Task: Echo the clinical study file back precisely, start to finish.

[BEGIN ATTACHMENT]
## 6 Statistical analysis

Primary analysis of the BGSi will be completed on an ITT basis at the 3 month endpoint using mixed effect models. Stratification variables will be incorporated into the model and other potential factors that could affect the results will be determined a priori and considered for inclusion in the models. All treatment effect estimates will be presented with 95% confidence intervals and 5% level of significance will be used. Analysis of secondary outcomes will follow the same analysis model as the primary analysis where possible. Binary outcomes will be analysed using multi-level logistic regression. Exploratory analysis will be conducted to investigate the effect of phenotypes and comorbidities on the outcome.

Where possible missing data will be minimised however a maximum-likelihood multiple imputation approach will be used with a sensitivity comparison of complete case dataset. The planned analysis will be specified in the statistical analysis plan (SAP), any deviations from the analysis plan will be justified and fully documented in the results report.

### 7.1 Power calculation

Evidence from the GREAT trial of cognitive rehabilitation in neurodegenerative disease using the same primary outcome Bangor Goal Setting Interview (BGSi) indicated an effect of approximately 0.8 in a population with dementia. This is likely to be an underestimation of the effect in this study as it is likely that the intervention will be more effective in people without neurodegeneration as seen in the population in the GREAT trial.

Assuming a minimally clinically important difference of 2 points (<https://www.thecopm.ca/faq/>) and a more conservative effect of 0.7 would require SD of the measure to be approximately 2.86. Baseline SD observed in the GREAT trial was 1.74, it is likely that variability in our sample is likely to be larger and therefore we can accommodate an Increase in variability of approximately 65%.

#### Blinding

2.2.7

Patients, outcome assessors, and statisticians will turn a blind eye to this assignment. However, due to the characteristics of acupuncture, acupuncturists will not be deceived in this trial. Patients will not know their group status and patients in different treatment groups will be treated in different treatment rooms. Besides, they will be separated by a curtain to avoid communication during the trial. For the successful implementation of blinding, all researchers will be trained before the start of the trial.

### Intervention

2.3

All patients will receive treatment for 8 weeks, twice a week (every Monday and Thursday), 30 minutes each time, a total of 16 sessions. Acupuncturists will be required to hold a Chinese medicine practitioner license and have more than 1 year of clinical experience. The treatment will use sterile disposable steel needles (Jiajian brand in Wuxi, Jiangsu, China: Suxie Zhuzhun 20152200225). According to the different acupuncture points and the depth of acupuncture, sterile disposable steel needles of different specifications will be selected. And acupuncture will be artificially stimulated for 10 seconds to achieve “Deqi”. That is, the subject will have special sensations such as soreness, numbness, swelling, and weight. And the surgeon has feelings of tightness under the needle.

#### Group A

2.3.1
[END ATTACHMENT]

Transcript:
## 6 Statistical analysis

Primary analysis of the BGSi will be completed on an ITT basis at the 3 month endpoint using mixed effect models. Stratification variables will be incorporated into the model and other potential factors that could affect the results will be determined a priori and considered for inclusion in the models. All treatment effect estimates will be presented with 95% confidence intervals and 5% level of significance will be used. Analysis of secondary outcomes will follow the same analysis model as the primary analysis where possible. Binary outcomes will be analysed using multi-level logistic regression. Exploratory analysis will be conducted to investigate the effect of phenotypes and comorbidities on the outcome.

Where possible missing data will be minimised however a maximum-likelihood multiple imputation approach will be used with a sensitivity comparison of complete case dataset. The planned analysis will be specified in the statistical analysis plan (SAP), any deviations from the analysis plan will be justified and fully documented in the results report.

### 7.1 Power calculation

Evidence from the GREAT trial of cognitive rehabilitation in neurodegenerative disease using the same primary outcome Bangor Goal Setting Interview (BGSi) indicated an effect of approximately 0.8 in a population with dementia. This is likely to be an underestimation of the effect in this study as it is likely that the intervention will be more effective in people without neurodegeneration as seen in the population in the GREAT trial.

Assuming a minimally clinically important difference of 2 points (<https://www.thecopm.ca/faq/>) and a more conservative effect of 0.7 would require SD of the measure to be approximately 2.86. Baseline SD observed in the GREAT trial was 1.74, it is likely that variability in our sample is likely to be larger and therefore we can accommodate an Increase in variability of approximately 65%.

#### Blinding

2.2.7

Patients, outcome assessors, and statisticians will turn a blind eye to this assignment. However, due to the characteristics of acupuncture, acupuncturists will not be deceived in this trial. Patients will not know their group status and patients in different treatment groups will be treated in different treatment rooms. Besides, they will be separated by a curtain to avoid communication during the trial. For the successful implementation of blinding, all researchers will be trained before the start of the trial.

### Intervention

2.3

All patients will receive treatment for 8 weeks, twice a week (every Monday and Thursday), 30 minutes each time, a total of 16 sessions. Acupuncturists will be required to hold a Chinese medicine practitioner license and have more than 1 year of clinical experience. The treatment will use sterile disposable steel needles (Jiajian brand in Wuxi, Jiangsu, China: Suxie Zhuzhun 20152200225). According to the different acupuncture points and the depth of acupuncture, sterile disposable steel needles of different specifications will be selected. And acupuncture will be artificially stimulated for 10 seconds to achieve “Deqi”. That is, the subject will have special sensations such as soreness, numbness, swelling, and weight. And the surgeon has feelings of tightness under the needle.

#### Group A

2.3.1